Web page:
This proposal tests the hypothesis that the classical cadherins, in addition to their known role in cell-cell adhesion, also control morphogenetic tissue movements in the vertebrate embryo, by controlling the assembly of cortical actin. Cadherins are a large family of proteins, which are expressed in different combinations in different tissues of the embryo as they form. We propose that the combination of different cadherins, and the different cellular contexts in which they are expressed, together generate cortical actin networks with different motile and adhesive properties. This results in the characteristic differences in tissue shapes that arise in the embryo. This hypothesis, which is supported by extensive preliminary data and published work, will be tested in the early Xenopus embryonic ectoderm, which arises from the animal region of the blastula. We have shown previously that the cortical actin filament network in the blastula, which is essential for overall shape and rigidity of the whole embryo, requires the expression of C-cadherin on the cell surface. As the ectoderm differentiates, the neural and non-neural ectoderm express different combinations of cadherins, and dramatic changes in tissue movement accompany these changes in expression. We will test the central hypothesis by manipulating the expression of individual cadherins, or component domains, in the wrong tissues, compare the actin assembly proteins that bind to them, and test the functions of those that bind differentially to different cadherins. In previous work, we showed that signaling by phospholipids is essential for cortical actin assembly in the blastula. We will test the hypothesis that it continues to be required for actin assembly in the ectodermal tissues derived from the blastula.

Public Health Relevance

This project aims to identify the molecular mechanisms that coordinate cell adhesion and cell motility as the organs of the body first form. Many birth defects are caused by failure of cell adhesion and tissue movement, and so a molecular understanding of the way they occur is important and timely.

National Institute of Health (NIH)
Eunice Kennedy Shriver National Institute of Child Health & Human Development (NICHD)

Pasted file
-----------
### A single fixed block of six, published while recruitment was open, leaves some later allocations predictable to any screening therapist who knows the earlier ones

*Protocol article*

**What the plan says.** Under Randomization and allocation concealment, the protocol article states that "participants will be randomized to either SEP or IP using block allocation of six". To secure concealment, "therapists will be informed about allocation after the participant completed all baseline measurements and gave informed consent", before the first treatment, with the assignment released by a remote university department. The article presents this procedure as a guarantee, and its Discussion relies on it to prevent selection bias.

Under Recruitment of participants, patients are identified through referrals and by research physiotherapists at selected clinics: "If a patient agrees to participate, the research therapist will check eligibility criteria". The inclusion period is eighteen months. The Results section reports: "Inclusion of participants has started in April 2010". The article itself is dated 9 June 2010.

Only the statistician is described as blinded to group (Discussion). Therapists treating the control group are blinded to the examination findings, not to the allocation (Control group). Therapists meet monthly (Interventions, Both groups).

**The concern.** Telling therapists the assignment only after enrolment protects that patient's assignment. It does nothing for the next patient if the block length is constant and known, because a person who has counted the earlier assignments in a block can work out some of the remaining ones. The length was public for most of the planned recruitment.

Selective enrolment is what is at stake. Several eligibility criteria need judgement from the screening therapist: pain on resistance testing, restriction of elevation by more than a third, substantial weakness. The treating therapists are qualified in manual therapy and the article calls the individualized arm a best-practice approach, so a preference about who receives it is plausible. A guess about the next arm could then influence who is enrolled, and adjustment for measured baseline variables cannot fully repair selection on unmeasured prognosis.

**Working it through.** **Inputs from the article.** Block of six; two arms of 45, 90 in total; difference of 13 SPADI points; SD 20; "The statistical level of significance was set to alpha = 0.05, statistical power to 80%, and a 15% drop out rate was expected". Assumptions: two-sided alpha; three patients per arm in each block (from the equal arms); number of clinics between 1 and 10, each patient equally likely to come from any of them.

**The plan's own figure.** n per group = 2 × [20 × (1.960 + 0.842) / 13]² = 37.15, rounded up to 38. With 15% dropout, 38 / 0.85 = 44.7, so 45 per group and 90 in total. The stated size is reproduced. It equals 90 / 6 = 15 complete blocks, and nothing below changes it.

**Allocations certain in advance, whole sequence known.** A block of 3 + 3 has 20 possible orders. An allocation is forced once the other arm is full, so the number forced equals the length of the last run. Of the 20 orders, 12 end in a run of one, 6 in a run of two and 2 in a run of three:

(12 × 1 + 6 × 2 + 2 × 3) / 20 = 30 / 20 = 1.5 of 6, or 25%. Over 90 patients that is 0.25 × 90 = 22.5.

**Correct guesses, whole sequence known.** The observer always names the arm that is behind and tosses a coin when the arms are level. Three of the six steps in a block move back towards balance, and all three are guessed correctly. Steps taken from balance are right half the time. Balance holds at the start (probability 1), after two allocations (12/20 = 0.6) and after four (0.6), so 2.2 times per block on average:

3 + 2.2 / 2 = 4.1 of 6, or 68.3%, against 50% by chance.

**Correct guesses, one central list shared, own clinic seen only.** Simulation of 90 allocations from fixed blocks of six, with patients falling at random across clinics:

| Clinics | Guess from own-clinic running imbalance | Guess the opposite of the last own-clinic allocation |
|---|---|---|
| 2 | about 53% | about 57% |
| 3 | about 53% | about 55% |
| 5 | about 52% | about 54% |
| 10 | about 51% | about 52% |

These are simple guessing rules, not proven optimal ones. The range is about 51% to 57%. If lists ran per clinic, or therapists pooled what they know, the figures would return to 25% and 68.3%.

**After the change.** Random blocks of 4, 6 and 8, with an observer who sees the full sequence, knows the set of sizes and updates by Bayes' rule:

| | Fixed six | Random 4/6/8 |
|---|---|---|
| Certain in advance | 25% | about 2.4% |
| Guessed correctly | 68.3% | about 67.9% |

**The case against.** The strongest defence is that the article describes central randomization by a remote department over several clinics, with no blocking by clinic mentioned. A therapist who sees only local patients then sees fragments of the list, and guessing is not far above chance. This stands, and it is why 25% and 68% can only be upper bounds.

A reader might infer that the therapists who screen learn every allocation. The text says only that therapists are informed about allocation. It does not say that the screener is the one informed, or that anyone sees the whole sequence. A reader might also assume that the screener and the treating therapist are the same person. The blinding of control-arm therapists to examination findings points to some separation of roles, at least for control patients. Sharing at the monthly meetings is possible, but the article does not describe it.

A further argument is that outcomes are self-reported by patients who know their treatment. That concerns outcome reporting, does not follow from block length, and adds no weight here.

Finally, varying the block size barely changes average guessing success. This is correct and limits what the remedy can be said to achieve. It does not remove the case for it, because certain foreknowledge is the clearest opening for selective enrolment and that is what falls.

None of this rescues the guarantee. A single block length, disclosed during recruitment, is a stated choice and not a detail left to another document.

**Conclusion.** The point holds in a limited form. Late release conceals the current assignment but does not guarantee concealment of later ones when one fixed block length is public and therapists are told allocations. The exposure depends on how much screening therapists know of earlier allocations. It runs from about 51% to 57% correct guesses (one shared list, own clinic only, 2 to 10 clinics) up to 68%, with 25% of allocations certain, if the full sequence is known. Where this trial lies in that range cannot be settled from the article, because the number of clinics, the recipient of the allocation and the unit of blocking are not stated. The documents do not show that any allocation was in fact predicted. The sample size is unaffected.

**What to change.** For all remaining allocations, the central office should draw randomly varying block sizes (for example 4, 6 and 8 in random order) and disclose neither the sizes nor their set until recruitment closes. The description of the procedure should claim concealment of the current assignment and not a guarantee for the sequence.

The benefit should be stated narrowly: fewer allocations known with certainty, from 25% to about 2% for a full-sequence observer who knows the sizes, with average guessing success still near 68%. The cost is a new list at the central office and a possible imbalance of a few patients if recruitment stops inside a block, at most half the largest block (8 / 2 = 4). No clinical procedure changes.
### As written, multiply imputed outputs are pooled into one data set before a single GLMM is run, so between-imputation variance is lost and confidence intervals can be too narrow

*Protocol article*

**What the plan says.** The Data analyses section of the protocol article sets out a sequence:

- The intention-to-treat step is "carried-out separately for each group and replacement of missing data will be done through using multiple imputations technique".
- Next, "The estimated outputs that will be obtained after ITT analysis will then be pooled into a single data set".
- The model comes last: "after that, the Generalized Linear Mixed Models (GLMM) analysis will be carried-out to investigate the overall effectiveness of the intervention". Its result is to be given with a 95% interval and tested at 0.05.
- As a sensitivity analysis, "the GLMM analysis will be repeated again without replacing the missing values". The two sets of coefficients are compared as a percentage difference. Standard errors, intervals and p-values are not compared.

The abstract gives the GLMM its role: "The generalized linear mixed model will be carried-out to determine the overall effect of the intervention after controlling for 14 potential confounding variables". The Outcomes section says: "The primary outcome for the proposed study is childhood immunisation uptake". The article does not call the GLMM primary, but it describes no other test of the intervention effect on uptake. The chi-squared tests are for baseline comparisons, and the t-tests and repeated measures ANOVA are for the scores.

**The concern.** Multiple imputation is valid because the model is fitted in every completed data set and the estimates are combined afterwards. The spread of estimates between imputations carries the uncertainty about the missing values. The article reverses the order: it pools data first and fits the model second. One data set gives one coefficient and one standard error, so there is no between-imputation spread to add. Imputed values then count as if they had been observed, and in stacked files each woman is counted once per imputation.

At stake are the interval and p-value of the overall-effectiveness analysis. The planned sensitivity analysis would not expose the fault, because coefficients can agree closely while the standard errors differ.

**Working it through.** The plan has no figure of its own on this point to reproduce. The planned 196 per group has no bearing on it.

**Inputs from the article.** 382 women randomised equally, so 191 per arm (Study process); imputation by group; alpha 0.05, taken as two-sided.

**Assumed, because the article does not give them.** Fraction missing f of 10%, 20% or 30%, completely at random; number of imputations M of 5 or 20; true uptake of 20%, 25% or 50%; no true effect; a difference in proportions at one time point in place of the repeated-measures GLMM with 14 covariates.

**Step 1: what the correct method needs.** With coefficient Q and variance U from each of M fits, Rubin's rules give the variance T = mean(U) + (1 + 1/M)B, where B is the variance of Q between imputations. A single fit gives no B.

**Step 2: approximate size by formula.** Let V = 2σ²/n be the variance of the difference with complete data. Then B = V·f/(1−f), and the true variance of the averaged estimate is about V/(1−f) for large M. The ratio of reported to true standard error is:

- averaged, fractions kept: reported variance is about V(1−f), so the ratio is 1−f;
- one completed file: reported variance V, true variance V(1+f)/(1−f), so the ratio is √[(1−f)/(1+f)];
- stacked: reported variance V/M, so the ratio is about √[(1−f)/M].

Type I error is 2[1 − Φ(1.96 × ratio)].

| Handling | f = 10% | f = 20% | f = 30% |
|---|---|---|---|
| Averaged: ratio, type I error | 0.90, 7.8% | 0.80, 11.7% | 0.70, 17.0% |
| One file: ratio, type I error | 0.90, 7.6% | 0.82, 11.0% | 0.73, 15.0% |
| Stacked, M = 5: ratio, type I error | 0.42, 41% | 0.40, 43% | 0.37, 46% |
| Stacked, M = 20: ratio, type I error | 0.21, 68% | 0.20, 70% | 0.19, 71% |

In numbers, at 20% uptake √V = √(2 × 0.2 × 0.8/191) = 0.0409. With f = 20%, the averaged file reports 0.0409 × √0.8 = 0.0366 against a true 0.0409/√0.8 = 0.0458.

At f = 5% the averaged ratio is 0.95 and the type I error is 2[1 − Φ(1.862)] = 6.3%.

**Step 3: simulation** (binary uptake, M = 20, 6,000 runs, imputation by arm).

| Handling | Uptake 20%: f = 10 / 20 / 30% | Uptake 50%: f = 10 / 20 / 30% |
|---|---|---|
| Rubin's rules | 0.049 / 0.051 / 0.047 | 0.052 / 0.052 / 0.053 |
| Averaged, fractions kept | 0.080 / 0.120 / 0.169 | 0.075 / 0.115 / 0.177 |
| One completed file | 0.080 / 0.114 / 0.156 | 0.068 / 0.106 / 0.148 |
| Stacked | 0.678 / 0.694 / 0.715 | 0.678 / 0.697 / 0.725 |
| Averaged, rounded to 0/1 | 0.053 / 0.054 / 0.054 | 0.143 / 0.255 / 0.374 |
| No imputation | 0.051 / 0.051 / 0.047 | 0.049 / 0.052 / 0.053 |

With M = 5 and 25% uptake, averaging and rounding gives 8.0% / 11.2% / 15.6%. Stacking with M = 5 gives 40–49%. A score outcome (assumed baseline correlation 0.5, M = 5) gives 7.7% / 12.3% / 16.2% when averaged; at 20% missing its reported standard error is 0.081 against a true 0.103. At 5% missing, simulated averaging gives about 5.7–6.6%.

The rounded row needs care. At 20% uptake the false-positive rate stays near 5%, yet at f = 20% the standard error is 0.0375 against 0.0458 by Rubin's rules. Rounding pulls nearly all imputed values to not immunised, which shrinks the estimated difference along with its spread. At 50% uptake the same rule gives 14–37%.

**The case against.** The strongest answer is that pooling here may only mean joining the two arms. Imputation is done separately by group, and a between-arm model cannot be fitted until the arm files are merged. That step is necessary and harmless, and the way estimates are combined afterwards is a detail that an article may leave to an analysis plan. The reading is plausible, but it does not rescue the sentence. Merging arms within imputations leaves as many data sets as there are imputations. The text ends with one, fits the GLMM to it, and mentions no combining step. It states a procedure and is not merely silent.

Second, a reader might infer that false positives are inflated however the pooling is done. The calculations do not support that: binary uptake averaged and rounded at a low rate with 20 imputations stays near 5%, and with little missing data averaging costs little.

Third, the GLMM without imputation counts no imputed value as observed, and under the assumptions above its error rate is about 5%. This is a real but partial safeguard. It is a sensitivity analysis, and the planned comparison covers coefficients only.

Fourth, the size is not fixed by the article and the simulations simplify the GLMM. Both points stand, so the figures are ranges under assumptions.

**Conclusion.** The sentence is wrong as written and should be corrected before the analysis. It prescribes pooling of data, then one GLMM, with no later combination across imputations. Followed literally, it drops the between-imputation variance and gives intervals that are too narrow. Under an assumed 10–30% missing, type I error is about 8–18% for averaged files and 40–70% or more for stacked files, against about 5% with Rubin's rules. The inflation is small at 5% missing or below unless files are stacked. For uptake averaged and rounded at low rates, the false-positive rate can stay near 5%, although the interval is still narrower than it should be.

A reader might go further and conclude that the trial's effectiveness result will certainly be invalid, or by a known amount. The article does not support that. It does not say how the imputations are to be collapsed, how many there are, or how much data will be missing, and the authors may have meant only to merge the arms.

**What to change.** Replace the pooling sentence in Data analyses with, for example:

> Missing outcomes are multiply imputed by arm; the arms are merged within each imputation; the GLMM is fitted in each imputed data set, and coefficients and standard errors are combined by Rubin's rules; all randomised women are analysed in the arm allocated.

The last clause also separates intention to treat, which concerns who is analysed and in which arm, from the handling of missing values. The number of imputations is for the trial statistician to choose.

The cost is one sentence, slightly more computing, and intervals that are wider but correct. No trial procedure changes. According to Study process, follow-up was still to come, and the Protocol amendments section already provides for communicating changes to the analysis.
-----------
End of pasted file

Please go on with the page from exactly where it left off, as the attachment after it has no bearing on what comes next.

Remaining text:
Research Project (R01)
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Cell Structure and Function (CSF)
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Ravindranath, Neelakanta
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Cincinnati Children's Hospital Medical Center
United States
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Wang, Sha; Cha, Sang-Wook; Zorn, Aaron M et al. (2013) Par6b regulates the dynamics of apicobasal polarity during development of the stratified Xenopus epidermis. PLoS One 8:e76854
Nandadasa, Sumeda; Tao, Qinghua; Shoemaker, Amanda et al. (2012) Regulation of classical cadherin membrane expression and F-actin assembly by alpha-catenins, during Xenopus embryogenesis. PLoS One 7:e38756
Morita, Hitoshi; Nandadasa, Sumeda; Yamamoto, Takamasa S et al. (2010) Nectin-2 and N-cadherin interact through extracellular domains and induce apical accumulation of F-actin in apical constriction of Xenopus neural tube morphogenesis. Development 137:1315-25
Nandadasa, Sumeda; Tao, Qinghua; Menon, Nikhil R et al. (2009) N- and E-cadherins in Xenopus are specifically required in the neural and non-neural ectoderm, respectively, for F-actin assembly and morphogenetic movements. Development 136:1327-38
Tao, Qinghua; Nandadasa, Sumeda; McCrea, Pierre D et al. (2007) G-protein-coupled signals control cortical actin assembly by controlling cadherin expression in the early Xenopus embryo. Development 134:2651-61
Lloyd, Brett; Tao, Qinghua; Lang, Stephanie et al. (2005) Lysophosphatidic acid signaling controls cortical actin assembly and cytoarchitecture in Xenopus embryos. Development 132:805-16
Tao, Qinghua; Lloyd, Brett; Lang, Stephanie et al. (2005) A novel G protein-coupled receptor, related to GPR4, is required for assembly of the cortical actin skeleton in early Xenopus embryos. Development 132:2825-36